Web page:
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geoStrider

A Humble Question

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Hi folks, I am not a HAM operator, but have admired the sport/field/hobby/practice (what is it you call it?) for some time. When I was younger, an old fellow down the road had a radio and I would sit with him and watch and listen as he checked in on others from all over the world. I have often considered joining in and still might someday.

 

My question is - why is there a combined discussion section for GPS and HAM Radios on this site? I mean, are the two inter-related in some fashion? What is the common thread warranting inclusion of HAM here? Be sure that I have no objection whatsoever, I'm merely trying to understand why.

 

Question two - if I should get into HAM, what are the start up costs, say, for a decent "starter" radio and licensing?

 

Thanks for the info.

 

I've never been lost, but I was a might bewildered for three days once. Daniel Boone

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Hmmm...never really thought about it. One very popular activity in ham radio is APRS (automatic position reporting system). With your GPS connected to a radio that operates in packet mode you can automatically transmit your position as your driving along. It's also used on boats and hiking as well. There is a national APRS 2 meter frequency and with the use of "digipeaters" and "internet links" your signal can go a long way! As far as getting into it, some clubs do testing for free and some for a fee. My club does it for free but I think a typical fee would be around $10.00 You can get started with a 2 meter handheld such as a Vertex VX-150 (great radio by the way) for around $130.00 It's a great hobby and you won't regret getting into it.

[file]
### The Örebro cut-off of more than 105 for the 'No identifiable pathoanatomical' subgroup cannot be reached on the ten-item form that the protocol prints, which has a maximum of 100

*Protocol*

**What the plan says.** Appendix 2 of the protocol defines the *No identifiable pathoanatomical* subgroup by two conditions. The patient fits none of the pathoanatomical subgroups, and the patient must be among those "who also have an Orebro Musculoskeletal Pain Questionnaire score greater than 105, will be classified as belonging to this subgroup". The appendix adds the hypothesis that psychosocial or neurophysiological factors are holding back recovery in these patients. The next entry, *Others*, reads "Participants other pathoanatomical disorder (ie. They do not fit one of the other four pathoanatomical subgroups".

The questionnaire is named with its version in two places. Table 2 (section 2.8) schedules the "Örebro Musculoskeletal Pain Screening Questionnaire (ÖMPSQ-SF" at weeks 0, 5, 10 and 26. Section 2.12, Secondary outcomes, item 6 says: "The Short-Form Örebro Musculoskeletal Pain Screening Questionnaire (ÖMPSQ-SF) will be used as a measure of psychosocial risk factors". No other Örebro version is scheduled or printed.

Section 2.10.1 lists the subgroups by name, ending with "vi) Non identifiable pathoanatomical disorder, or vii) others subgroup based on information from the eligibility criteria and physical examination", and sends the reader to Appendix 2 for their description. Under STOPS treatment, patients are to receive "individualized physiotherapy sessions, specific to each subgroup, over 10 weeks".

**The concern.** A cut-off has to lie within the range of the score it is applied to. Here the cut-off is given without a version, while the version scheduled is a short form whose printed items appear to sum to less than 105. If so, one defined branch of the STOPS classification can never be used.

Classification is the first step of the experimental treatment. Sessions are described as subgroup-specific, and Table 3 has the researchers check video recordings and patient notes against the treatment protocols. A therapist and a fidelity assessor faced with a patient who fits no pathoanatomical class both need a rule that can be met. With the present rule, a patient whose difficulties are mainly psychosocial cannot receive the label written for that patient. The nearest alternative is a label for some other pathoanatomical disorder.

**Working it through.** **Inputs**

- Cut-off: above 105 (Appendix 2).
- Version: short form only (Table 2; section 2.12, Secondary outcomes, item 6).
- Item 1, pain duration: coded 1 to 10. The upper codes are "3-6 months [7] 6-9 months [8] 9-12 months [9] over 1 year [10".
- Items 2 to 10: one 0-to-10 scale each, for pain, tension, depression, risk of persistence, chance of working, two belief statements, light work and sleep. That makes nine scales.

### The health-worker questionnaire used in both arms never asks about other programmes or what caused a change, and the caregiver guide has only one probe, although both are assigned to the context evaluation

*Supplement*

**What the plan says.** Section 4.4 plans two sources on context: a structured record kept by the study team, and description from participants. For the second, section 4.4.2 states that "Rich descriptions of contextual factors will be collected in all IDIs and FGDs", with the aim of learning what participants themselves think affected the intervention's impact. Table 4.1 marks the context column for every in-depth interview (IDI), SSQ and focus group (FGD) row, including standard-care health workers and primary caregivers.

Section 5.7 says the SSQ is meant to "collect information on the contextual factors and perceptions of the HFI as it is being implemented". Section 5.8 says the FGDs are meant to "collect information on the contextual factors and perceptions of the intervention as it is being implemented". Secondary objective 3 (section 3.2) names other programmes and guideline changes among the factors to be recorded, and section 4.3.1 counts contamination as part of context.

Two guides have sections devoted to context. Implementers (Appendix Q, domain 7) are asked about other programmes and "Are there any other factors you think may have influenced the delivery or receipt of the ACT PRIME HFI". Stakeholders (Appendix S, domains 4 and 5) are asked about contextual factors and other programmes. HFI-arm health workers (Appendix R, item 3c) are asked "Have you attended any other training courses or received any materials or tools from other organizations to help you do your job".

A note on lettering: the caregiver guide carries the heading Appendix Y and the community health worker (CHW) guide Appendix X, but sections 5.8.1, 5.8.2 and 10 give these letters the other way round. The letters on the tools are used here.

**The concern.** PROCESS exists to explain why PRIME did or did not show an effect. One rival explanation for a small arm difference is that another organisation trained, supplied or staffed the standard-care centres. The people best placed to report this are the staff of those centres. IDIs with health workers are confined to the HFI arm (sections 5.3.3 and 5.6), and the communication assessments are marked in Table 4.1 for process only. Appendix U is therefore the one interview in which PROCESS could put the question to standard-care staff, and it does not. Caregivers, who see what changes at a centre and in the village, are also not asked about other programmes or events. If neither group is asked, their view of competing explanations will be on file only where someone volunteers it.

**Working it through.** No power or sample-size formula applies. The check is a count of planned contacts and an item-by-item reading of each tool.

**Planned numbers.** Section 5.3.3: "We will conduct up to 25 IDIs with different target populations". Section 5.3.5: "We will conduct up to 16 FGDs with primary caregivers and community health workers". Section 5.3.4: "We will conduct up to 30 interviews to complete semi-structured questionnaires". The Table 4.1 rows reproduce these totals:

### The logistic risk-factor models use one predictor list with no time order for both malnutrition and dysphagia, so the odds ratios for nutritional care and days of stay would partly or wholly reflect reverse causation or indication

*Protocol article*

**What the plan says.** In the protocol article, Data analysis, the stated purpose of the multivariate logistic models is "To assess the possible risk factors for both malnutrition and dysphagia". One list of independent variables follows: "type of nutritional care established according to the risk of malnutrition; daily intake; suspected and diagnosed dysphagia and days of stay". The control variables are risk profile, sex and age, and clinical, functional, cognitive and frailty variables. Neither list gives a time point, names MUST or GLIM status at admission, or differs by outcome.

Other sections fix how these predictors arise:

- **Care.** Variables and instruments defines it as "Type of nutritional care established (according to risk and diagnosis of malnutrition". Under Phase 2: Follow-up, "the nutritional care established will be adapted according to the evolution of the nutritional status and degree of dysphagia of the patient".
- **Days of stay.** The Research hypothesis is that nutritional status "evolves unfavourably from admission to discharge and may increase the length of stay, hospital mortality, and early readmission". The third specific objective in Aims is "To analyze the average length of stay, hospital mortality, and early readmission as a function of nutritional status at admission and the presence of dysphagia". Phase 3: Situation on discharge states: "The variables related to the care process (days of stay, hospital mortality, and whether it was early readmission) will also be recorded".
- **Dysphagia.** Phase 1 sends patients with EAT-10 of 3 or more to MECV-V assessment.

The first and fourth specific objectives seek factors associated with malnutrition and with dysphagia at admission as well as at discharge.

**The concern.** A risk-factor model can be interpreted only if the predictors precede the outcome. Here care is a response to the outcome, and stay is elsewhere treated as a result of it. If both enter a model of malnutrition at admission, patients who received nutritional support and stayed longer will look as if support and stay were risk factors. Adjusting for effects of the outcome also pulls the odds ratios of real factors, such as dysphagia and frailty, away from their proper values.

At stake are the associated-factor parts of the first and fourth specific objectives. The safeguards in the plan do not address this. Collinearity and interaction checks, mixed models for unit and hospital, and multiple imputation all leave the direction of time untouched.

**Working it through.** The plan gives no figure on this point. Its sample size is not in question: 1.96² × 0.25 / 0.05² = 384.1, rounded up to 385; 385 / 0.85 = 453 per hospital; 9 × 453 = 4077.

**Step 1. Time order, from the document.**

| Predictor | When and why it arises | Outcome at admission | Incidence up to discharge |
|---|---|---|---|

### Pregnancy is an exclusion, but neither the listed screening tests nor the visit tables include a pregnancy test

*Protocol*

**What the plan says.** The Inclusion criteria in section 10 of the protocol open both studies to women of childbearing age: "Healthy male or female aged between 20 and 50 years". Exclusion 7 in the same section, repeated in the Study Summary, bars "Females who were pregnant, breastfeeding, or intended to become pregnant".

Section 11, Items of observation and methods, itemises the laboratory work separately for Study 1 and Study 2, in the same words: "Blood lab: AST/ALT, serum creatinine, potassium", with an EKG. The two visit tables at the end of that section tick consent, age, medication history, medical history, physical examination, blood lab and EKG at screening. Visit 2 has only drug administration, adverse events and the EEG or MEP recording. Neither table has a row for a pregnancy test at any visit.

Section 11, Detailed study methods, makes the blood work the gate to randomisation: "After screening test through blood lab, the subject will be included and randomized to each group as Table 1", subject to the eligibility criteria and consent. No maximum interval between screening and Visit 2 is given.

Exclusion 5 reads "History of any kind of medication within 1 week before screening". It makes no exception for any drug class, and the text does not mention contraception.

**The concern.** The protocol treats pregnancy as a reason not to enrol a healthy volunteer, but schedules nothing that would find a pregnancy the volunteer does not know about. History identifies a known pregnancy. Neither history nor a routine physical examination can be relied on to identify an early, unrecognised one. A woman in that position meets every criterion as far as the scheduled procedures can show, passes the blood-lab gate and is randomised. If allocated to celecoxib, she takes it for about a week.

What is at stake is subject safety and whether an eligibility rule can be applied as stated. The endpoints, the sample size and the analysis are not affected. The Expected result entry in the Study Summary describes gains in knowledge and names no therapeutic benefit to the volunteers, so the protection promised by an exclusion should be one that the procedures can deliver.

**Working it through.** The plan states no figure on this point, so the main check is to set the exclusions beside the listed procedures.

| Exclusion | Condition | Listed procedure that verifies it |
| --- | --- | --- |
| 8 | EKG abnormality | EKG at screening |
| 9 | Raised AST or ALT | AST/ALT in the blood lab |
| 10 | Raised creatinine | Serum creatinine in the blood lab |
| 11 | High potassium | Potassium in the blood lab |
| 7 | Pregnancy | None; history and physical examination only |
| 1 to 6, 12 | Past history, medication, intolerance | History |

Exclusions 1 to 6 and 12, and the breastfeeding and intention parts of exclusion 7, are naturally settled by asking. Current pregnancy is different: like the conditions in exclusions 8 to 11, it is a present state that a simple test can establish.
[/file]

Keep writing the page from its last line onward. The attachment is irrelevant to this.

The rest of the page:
Eric

N3EF

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I would add two points to Eric's response:

 

1) While you may have to pay for the test (I believe the FCC currently limits the charge to $12 per test session), you can take as many tests as you like (there are four, three multiple choice tests and the Morse code test) for one fee. The license itself is free.

 

2) While I would never discourage you from becoming a Ham, it's only fair to warn you: this hobby can quickly become a money pit. You don't have to spend a lot of money, but there are lots of things out there that you can buy, and some of them are extremely expensive ($4000 or more). Again, you can enjoy Ham radio in its entirety on an extremely tight budget. What's more important than how much money you have to spend is how much space you have to put up an antenna. Cheap radio + cheap (but looooong) antenna = years of enjoyment.

 

Boyd / N5CTI

 

-----

~ Boyd

N5CTI

 

"Never ask a man where he's from. If he's from Texas, he'll tell ya soon enough. If he ain't, don't embarrass him."

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I carry and use ham radio while I hike. No APRS, just talking to my friends. So far I have gotten 8 new geocachers to get started because they listened or talked to me while I was geocaching.

 

For me, it is reason enough. Two hobbies combined.

 

Mike. Desert_Warrior (aka KD9KC).

El Paso, Texas.

 

Citizens of this land may own guns. Not to threaten their neighbors, but to ensure themselves of liberty and freedom.

 

They are not assault weapons anymore... they are HOMELAND DEFENSE WEAPONS!

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Geo Strider

 

The above information is good info on getting started in ham radio. A technician license is the entry level and will get you on the air on the most popular local VHF/UHF bands like 2 meters. To do long distance communication you need to have a general license to get on the HF bands.

 

It costs around $12 to go to a test session and you can take all the tests you want. To get started, you have to pass the Technician multiple choice test. A VHF/UHF radio (new) will cost around $150 and up.

 

I would suggest that you go down to a ham radio store or maybe even radio shack and pick up the book "Now You're Talking" published by the ARRL. Or get it from your local library if they have it. (Cost should be around $20.)

 

Read it. If you like what you read, come back here and get some more advice on practice tests and such. That will let you know whether or not you want to take the tests and invest in some equipment.